March 22, 2009

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The Order Volume 1

Written by Matt Fraction
Illustrated by Barry Kitson, Mark Morales, and Jon Sibal
Marvel

[And we're back, after a short vacation.]

I think The Order suffered from my "I expected more" problem that I run into from time to time. I figured a series that treated superheroes like they were basically television actors under contract would have some sort of biting commentary, either on the idea of television reality or how flawed Tony Stark's Civil War thinking is (was?) or perhaps both.

Unfortunately, while it tries here and there, I think the whole idea falls a bit flat. The first problem is none of the characters are very likable, and the only established character is Pepper Potts, who's asked to be Oracle instead of Pepper Potts.

Our leader, Anthem is a man trying too hard, and therefore provides a moral center that seems too forced. It doesn't help that he is, quite literally, a stand in for Tony Stark.

The other characters are rather bland mishmashes of characters we've seen before. One is a Flash/Quicksilver clone, one makes earthen constructs, another uses psychic energy--badly, of course--to hammer foes, and we have a guy in armour, too, because this is a team founded by Iron Man and therefore has to have a guy in a metal suit.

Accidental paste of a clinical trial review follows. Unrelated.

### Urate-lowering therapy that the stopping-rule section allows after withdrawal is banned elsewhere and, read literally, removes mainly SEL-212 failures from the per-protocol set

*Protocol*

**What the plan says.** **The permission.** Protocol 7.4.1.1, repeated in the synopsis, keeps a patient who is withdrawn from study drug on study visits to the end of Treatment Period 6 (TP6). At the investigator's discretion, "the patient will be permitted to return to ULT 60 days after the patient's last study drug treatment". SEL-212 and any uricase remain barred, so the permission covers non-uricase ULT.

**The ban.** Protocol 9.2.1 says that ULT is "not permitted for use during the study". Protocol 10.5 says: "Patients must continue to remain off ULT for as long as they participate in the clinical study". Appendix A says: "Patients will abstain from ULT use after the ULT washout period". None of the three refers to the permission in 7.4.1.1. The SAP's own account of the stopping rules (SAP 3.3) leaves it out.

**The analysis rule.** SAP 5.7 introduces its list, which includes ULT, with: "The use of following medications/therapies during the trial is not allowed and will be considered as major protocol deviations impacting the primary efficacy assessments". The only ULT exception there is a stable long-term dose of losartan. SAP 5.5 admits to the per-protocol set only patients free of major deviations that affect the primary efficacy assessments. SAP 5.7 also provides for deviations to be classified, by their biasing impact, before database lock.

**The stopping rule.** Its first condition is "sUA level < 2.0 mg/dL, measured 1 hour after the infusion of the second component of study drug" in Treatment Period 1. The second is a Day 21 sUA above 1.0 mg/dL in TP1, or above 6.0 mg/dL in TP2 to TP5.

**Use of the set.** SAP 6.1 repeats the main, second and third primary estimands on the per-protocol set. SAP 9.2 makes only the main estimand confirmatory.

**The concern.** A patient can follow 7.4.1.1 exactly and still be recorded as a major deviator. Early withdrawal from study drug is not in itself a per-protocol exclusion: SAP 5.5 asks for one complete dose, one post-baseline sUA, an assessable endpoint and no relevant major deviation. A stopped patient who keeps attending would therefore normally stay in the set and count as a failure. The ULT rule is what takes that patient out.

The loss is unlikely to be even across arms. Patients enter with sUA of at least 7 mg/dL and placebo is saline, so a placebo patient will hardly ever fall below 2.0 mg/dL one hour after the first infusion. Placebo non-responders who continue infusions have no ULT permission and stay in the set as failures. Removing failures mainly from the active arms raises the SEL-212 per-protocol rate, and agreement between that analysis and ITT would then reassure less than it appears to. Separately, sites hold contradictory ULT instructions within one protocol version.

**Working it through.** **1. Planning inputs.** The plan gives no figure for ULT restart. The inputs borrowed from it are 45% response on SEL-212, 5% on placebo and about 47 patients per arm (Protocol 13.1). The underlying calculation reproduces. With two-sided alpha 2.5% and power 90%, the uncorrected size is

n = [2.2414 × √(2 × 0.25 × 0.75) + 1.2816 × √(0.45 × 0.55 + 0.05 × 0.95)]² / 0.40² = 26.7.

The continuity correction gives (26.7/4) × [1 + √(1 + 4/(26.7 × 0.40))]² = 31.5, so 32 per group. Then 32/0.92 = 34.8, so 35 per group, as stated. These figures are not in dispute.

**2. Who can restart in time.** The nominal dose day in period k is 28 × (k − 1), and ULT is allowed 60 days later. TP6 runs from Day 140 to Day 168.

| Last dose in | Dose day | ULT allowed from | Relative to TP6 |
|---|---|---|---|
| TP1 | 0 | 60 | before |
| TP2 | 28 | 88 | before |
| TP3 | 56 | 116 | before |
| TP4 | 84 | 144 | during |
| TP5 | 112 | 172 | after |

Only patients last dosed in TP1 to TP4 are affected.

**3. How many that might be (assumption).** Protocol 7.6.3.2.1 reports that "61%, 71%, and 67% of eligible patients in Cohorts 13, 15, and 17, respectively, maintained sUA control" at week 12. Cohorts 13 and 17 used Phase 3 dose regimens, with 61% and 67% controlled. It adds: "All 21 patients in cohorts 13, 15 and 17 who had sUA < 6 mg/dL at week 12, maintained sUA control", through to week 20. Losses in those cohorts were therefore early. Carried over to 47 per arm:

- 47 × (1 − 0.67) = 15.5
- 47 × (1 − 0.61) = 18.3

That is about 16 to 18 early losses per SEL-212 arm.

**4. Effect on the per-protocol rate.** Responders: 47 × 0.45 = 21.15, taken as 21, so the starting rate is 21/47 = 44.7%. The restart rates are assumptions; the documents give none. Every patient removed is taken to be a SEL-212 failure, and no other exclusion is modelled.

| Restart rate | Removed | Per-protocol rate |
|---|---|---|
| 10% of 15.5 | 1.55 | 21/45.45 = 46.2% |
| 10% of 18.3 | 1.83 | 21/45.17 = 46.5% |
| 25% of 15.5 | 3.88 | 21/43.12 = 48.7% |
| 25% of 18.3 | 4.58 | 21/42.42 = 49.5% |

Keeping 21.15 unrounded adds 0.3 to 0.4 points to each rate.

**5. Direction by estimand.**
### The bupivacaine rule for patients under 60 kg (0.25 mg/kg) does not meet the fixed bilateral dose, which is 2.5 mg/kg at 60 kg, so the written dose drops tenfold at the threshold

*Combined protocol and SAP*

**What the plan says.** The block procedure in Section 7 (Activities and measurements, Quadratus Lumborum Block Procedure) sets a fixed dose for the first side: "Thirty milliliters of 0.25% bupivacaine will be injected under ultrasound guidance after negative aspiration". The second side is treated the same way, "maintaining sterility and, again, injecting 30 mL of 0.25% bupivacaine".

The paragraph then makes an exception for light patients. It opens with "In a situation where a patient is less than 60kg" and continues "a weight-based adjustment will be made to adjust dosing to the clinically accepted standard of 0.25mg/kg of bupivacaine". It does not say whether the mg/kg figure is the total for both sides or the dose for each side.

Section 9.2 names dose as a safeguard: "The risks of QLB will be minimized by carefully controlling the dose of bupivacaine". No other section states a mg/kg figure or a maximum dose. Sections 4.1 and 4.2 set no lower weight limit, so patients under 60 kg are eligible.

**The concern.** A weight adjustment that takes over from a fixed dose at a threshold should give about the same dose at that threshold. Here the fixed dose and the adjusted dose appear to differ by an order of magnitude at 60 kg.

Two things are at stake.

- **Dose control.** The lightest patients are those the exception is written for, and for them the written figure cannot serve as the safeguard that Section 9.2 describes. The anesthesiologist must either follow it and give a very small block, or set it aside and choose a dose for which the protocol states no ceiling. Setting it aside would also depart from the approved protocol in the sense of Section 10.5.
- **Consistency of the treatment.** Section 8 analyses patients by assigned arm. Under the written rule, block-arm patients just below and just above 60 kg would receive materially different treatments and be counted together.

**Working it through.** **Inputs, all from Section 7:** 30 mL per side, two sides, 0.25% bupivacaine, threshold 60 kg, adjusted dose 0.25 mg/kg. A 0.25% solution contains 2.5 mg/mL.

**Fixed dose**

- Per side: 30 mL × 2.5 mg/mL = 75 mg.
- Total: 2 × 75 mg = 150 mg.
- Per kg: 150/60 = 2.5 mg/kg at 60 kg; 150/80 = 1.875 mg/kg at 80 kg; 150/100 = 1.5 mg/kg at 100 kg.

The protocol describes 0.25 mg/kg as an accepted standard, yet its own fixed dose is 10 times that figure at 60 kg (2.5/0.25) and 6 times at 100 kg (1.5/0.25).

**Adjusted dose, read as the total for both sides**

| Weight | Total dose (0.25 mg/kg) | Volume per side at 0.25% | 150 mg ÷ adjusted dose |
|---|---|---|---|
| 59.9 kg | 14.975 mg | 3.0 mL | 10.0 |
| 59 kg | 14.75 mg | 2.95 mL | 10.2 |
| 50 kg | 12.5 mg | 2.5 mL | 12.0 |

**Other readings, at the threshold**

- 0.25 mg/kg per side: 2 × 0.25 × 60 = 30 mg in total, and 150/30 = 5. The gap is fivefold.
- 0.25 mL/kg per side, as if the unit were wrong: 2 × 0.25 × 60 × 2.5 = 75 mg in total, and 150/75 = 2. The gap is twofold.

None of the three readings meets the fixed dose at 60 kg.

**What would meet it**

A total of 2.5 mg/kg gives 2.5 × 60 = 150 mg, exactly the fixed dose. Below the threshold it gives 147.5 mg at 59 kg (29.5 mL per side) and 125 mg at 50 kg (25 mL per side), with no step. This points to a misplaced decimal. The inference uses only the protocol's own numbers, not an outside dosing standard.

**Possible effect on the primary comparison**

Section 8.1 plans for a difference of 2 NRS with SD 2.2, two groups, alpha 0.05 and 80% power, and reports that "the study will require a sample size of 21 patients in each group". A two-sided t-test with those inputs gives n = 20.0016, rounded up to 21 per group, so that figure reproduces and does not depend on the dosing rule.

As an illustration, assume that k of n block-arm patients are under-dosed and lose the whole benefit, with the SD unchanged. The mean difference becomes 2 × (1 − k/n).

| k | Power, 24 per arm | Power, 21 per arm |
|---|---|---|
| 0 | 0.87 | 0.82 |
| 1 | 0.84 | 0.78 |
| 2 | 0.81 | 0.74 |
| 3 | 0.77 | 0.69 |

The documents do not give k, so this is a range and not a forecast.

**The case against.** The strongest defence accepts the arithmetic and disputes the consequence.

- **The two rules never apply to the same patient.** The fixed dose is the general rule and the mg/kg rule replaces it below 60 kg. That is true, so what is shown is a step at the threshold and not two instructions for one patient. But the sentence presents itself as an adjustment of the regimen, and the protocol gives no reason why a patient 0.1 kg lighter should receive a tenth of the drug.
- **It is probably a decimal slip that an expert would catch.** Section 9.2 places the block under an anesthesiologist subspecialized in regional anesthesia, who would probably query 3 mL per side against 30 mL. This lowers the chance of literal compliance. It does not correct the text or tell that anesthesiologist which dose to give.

It all ends up leaving me a bit cold, as I just can't get behind the characters and the most interesting thing that could happen to them--the Speedster going ape on the man who ruined his career or the young singer's life turned upside down by a past scandal--never happens. Instead, it's like Fraction tried hard to surprise the reader with something different from what was expected. Normally, that works for me, but here, I think the obvious would have made for more compelling reading. Occasionally, the banana needs to just be a banana.

There's also a problem with the villains faced. Rejects from Iron Man and Hulk's rogues gallery? Zombie Dethloks that pop like grapes? (And no one seems to notice that they look like Dethloks?) Again, it just doesn't feel inspired to me, and since there's no meta commentary going on--I don't count the morally challenged press agent as meta, maybe others would--it feels rather blah. I'd honestly think of this more as an Image book from when they were very clone-heavy vis a vis Marvel and DC. Something that's okay for what it is, but not my cup of tea.

Fraction himself ended the book after 10 issues, so perhaps he didn't like where things were going, either. I'm really not sure.

The Order really isn't bad, but it's like getting an off-brand tea bag for brewing. It's servicable enough, but I think there's better reading out there. I will read volume two, if I can get it, to see how things wrap up.